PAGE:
It may be recency bias, but there was something quintessentially historic in the air about this Conference Championship Sunday. Tom Brady has meshed with the Buccaneers and they have peaked just at the right time. Aaron Rodgers is playing like a crazy man while staying cool and collected under the pressure of a first-round quarterback in the wings. Josh Allen has made vast improvements in his game all the way down to his throwing mechanics to propel the Bills and the entire Bills Mafia into a winning frenzy. Patrick Mahomes and the Chiefs are right back in contention and scoff at the idea of a “Super Bowl Hangover”.
This was an all-star cast with heavy storylines to set the stage for an epic day of football.
Ultimately, it boiled down to the Kansas City Chiefs facing the Tampa Bay Buccaneers in Tampa Bay at Raymond James Stadium for Super Bowl LV. Mahomes will be the fifth-youngest quarterback to make an appearance in the Super Bowl behind Dan Marino, Ben Roethlisberger, Jared Goff, and David Woodley while Brady leads as the quarterback with the most Super Bowl appearances. If Mahomes wins his second consecutive Lombardi trophy, he will be the second-youngest quarterback (behind Roethlisberger) to win it while Brady would be the oldest. Plus, it will be the first time in the Super Bowl era that a competing team will be playing in the big game on their home turf.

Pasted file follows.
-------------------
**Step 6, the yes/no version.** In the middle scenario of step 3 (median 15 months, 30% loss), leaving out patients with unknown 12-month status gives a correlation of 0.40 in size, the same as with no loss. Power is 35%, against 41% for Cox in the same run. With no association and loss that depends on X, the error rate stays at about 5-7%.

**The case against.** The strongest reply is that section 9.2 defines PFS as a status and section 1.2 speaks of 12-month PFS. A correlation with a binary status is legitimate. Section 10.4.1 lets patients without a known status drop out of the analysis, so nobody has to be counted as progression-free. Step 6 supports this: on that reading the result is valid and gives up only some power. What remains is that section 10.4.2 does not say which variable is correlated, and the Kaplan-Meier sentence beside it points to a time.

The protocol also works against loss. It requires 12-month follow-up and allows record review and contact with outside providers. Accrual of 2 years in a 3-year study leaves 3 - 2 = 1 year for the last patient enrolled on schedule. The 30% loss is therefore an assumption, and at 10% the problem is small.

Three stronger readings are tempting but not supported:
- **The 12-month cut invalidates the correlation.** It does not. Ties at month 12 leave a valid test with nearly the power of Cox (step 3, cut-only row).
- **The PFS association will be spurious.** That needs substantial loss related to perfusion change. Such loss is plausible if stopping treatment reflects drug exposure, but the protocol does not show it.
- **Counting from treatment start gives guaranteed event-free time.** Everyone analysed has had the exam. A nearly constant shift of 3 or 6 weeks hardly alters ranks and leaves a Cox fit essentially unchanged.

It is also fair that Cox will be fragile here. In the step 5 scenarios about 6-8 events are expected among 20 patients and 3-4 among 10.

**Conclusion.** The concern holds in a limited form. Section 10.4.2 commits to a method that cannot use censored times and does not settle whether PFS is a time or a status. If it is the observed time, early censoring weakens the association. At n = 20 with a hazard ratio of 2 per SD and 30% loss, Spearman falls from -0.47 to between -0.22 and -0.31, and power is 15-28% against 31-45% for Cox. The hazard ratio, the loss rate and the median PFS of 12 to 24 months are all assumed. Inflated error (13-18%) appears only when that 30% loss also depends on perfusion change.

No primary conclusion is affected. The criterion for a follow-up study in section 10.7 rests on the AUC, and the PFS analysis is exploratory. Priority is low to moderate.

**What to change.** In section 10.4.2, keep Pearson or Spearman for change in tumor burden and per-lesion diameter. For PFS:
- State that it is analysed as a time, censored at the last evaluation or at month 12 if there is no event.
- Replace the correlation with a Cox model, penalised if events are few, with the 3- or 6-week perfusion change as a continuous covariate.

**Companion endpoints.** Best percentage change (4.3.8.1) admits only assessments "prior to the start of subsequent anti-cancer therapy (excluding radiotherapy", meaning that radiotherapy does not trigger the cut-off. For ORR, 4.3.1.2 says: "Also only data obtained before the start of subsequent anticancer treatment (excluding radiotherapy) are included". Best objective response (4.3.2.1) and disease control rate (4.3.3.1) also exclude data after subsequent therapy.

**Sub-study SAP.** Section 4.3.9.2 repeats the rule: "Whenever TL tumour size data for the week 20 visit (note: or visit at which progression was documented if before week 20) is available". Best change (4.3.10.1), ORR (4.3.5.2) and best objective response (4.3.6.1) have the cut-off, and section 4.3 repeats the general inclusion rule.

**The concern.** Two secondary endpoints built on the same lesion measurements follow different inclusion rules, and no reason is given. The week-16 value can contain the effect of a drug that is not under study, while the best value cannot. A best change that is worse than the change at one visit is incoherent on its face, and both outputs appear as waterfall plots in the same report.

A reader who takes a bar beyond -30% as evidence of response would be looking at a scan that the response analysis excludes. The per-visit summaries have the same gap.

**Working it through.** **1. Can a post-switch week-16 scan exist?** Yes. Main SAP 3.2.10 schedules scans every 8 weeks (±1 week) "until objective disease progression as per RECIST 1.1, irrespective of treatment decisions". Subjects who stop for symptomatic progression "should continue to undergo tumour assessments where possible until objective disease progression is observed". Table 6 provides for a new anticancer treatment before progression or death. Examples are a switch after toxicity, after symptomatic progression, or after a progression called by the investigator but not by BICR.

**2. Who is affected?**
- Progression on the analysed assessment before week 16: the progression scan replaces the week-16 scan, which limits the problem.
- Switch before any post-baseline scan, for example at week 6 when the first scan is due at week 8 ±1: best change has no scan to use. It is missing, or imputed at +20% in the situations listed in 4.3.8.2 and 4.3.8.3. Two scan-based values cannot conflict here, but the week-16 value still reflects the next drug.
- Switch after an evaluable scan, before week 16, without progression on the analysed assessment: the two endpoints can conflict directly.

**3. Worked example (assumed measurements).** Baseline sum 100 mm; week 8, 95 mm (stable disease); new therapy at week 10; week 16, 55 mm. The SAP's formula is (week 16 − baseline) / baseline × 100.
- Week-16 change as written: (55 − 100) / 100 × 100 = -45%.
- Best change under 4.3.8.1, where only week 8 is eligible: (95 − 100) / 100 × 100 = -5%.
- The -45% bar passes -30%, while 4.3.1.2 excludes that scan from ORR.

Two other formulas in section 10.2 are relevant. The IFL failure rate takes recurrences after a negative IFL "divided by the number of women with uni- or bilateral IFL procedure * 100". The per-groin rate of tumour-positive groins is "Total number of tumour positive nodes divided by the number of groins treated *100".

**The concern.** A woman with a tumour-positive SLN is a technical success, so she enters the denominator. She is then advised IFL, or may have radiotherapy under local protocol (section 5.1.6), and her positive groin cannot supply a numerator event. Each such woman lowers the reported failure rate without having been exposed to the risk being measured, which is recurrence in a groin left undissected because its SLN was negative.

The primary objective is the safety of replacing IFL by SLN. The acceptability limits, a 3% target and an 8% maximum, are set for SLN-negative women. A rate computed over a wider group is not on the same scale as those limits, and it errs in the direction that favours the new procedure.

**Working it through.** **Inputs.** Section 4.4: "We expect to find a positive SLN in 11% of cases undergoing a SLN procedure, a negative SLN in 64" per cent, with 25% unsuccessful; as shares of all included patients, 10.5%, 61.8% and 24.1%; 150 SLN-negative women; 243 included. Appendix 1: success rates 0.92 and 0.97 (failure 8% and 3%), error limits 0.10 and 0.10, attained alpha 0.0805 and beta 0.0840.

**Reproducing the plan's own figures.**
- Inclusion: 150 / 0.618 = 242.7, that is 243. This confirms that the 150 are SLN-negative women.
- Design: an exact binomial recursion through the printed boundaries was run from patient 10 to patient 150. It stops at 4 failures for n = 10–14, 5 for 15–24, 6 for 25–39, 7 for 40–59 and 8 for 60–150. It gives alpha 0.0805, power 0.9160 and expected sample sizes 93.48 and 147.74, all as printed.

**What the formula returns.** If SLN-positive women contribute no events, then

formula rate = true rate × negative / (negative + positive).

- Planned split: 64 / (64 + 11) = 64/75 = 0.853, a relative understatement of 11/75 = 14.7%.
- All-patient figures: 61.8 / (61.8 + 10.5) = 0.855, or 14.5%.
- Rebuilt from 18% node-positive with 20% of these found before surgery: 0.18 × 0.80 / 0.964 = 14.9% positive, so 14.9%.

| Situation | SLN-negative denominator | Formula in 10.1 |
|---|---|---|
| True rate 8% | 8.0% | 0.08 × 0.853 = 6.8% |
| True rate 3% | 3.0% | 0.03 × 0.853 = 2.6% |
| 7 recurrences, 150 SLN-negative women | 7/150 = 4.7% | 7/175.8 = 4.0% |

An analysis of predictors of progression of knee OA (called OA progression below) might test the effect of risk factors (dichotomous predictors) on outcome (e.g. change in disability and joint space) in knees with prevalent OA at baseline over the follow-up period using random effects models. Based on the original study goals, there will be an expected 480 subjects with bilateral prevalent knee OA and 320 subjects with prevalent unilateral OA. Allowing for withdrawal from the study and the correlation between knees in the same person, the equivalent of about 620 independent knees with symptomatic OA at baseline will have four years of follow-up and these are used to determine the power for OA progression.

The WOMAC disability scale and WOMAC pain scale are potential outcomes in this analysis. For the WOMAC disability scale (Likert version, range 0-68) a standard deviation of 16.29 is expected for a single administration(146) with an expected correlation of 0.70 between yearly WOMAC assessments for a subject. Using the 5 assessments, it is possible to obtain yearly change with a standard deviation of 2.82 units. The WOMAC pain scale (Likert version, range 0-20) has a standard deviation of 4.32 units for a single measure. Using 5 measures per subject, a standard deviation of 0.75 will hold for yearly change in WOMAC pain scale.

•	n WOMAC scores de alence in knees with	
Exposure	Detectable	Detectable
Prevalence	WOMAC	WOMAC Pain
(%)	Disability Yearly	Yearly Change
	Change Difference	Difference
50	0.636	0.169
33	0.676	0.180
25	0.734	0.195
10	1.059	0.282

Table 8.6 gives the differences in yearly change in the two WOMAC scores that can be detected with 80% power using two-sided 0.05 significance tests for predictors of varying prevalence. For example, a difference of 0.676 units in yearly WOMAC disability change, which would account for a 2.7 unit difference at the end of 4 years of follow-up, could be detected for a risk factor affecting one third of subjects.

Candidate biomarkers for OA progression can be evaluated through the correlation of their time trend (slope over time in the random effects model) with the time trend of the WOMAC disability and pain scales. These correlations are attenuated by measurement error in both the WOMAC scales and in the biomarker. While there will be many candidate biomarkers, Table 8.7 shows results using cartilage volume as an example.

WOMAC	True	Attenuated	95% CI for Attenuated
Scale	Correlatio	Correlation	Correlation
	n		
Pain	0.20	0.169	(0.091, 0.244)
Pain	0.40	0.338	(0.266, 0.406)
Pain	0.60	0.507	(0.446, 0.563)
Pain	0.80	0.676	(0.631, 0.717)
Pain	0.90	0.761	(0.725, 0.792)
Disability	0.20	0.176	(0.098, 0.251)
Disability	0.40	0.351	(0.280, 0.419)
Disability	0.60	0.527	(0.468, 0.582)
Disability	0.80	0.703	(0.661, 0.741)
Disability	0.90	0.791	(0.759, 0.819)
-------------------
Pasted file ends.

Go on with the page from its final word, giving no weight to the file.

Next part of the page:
Packers’ Missed Opportunities Cost Super Bowl Appearance
This game boiled down to small imperfections that turned into gaping chasms, namely missed opportunities to capitalize.
The Buccaneers entered this contest with a superior defense that managed to get after Rodgers five times for a loss of 32 yards with three of those sacks occurring in the first half. The Buccaneers marched down the field to score 21 points compared to the Packers' 10 in that time.
The momentum was on the Bucs’ side heading into the second half but a tiny crack appeared, this time with Tampa Bay. Brady threw three interceptions after the break, which should have been game over with someone like Rodgers and WR Davante Adams on the field.
Somehow, this wasn’t the case, even with Rodgers at the helm. The Packers could not capitalize on the gifts their defense busted their tails off to give them except for one drive out of three. Then, with 2:05 on the clock in the fourth quarter, Rodgers faced a mess in the red zone on third down. He threw a pass to Adams but it fell incomplete. Not only did Rodgers have a gaping hole he could have scrambled through, but head coach Matt LaFleur opted to kick a field goal down by eight points instead of going for it on the eight-yard line. A two-point conversion would have tied the game.
In his post-game interview, Rodgers described his future as “uncertain”. What that means is still unknown, but there is no doubt that this loss was disappointing for the Packers despite an amazing 2020 season.
The Chiefs Will Do Chief-like Things
The Bills struck first during the evening game, putting nine points on the board with a field and a touchdown to TE Dawson Knox. Did that phase Mahomes and the Chiefs? Pish. Of course not. Before the end of the first half, Kansas City had put up 21 points while the Bills were only able to kick another field goal.
That is the last thing that can happen if you want to beat the Chiefs.